For an introduction to Southern hospitality, carve out a few days to explore the perennial charm of Charleston. As you meander down the narrow cobblestone streets and get lost among the church spires and imposing buildings, it can be easy to forget that you are on the water. But Charleston is very much a waterfront city -- in fact, both Carnival and Celebrity cruise lines have departures scheduled through 2011.
Museums, Walking Tours & Attractions
If you aren't setting sail for the Bahamas or the Eastern Caribbean, you can easily spend your entire time admiring the city's restored 18th- and 19th-century homes and antebellum mansions.
You can enjoy the oleander-lined streets on your own, or you can choose to join one of the historic walking tours offered by Old Charleston Tours (www.oldcharlestontours.com). The two-hour "History and Homes" tour runs at 10:30am and 1:30pm daily and costs $24.50 for adults and $15.50 for kids. The fascinating "Civil War and Slavery" tour departs at 10:30am daily and costs $18.50 and $10.50 respectively. "Pirates and Dungeons" starts at 1:30pm and is priced at $22.50 and $14.50.
Charleston's Museum Mile along Meeting Street runs from the Charleston Visitor Center to the Nathaniel Russell House. The Museum Mile includes 10 historic houses of worship, six museums, five historic houses, five historic public buildings including the Market and City Hall, and four scenic parks.
You can visit sites like the Charleston Museum, Colonial Dames (The Powder Magazine), the Children's Museum of the Lowcountry, Gibbes Museum of Art, South Carolina Historical Society, the Confederate Museum, the Edmondston-Alston House, and the city-operated Old Slave Mart Museum, and the Old Exchange and Provost Dungeon.
At dusk, take a leisurely walk along Waterfront Park to The Battery. Make sure you stop at the gazebos to rest on the swinging porch couches.
Where to Shop
Market Street, between Meeting Street and East Bay Street, is home to Old City Market, a collection of 100 or so mainly indoor but open-air market stalls. The main building, Market Hall, also houses the Daughters of the Confederacy Museum. Further down King Street, in what is called the Lower King Street District, you will find several art galleries and antique shops.
Plum Elements (www.plumelements.com) at Number 161 ½ specializes in visual arts and pottery; The Silver Vault (www.silvervaultcharleston.com) at Number 195 offers decorative silver art and jewelry from around the world; and Alison Sprock Fine Art (www.allisonsprockfineart.com) at Number 179 ½ features international and local contemporary art collections. For 18th-and 19th-century furniture, silver, china, and crystal, visit Geo C Birlant (www.birlant.com) at Number 191; Mary Helen McCoy (www.antique-french-furniture.com) at Number 120 has mainly French furniture and decorative arts; and Parham & Co (www.parhamandcompany.com) at Number 344 is a combination of original and reproduction interior-design pieces.
Where to Stay
It seems as if the city is divided into two distinct zones, north and south of Calhoun Street. Most visitors choose to stay in the historic district to the south, centered around King Street, the main thoroughfare of chic boutiques, chain fashion stores, and some old-school shops and restaurants. Staying at the Francis Marion Hotel (www.francismarionhotel.com) on the corner of King and Calhoun Street gives you the best of both worlds. You are right on the doorstep of the historic district and French Quarter, and you can venture to the left when you walk out the door. You're not far from the many restaurants and bars that line the more northern end of King Street, where locals tend to go out. Stately rooms with views over the Marion Square Park start from $139 per night at the Francis Marion.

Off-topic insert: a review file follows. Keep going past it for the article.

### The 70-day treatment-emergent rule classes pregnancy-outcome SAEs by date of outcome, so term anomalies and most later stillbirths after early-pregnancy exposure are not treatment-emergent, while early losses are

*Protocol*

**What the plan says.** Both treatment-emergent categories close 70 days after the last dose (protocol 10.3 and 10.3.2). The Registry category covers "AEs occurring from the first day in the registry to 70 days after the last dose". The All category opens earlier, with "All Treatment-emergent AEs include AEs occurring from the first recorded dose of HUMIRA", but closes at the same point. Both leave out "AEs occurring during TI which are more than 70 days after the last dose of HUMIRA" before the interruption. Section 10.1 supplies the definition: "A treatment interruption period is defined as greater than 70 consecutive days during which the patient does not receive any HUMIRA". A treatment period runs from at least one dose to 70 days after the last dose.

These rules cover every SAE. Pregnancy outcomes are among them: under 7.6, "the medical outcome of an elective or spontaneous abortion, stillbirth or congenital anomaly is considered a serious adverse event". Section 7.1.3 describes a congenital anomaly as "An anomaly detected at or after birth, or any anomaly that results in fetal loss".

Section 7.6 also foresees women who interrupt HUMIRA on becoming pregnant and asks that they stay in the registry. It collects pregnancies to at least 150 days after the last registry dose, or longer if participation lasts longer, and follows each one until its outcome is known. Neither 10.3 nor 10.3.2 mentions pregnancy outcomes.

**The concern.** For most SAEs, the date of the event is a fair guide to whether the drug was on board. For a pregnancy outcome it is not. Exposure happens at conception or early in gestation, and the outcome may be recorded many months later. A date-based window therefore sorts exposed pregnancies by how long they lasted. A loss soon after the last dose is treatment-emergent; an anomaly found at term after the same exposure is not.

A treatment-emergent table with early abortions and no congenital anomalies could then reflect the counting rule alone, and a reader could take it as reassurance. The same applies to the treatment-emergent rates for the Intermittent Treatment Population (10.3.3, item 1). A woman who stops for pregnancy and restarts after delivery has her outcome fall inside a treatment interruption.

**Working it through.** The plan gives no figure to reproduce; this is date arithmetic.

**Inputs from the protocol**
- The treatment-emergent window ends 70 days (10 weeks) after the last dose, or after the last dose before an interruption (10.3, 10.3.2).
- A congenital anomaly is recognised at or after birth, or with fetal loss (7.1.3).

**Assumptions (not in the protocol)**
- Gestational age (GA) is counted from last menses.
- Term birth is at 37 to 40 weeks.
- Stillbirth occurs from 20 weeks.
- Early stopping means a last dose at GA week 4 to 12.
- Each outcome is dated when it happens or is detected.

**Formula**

I was rather shocked to find that the grand pink fortress, otherwise formerly known as the Citadel Military College, on Meeting Street and Marion Square Park, has been converted into an Embassy Suites Hotel (www.embassysuites.com). With room rates starting at $149 per night, you can always stay here and feel part of the city's rich architectural history.
Where to Eat
Although there are some good restaurants in the historic quarter, you'd fare better heading slightly north and discovering the more eclectic eateries north of Calhoun. Eat well at favorites like Joe Pasta (www.joepasta.com) at Number 428. For a sweet treat, you can't go past the delicacies at Cupcake (www.freshcupcakes.com) at Number 433. If you find yourself deep in the historic district after dark, try Maverick Southern Kitchens (www.mavericksouthernkitchens.com/snob) at 192 East Bay Street for southern cooking with a contemporary twist. Close by at 167 East Bay Street, Cypress Lowcountry Grille (www.magnolias-blossom-cypress.com) has specialized Lowcountry cuisine and an enormous wine cellar.
Day Trips from Charleston
If you feel the need to escape the city for a few hours, the barrier islands of Charleston are located less than a 30-minute drive from the downtown area. The beaches of Kiawah Island are particularly lovely with long stretches of unpopulated sand (albeit not white) and walking/cycling trails though low-lying beach grasses, live oaks, pines, palmettos, and yucca plants. While much of the island has unfortunately been sold off as private resorts and golf clubs, Beachwalker Park is open to the public ($7 per car entry fee) and offers 11 miles of unspoiled beachfront and nesting grounds for loggerhead turtles.
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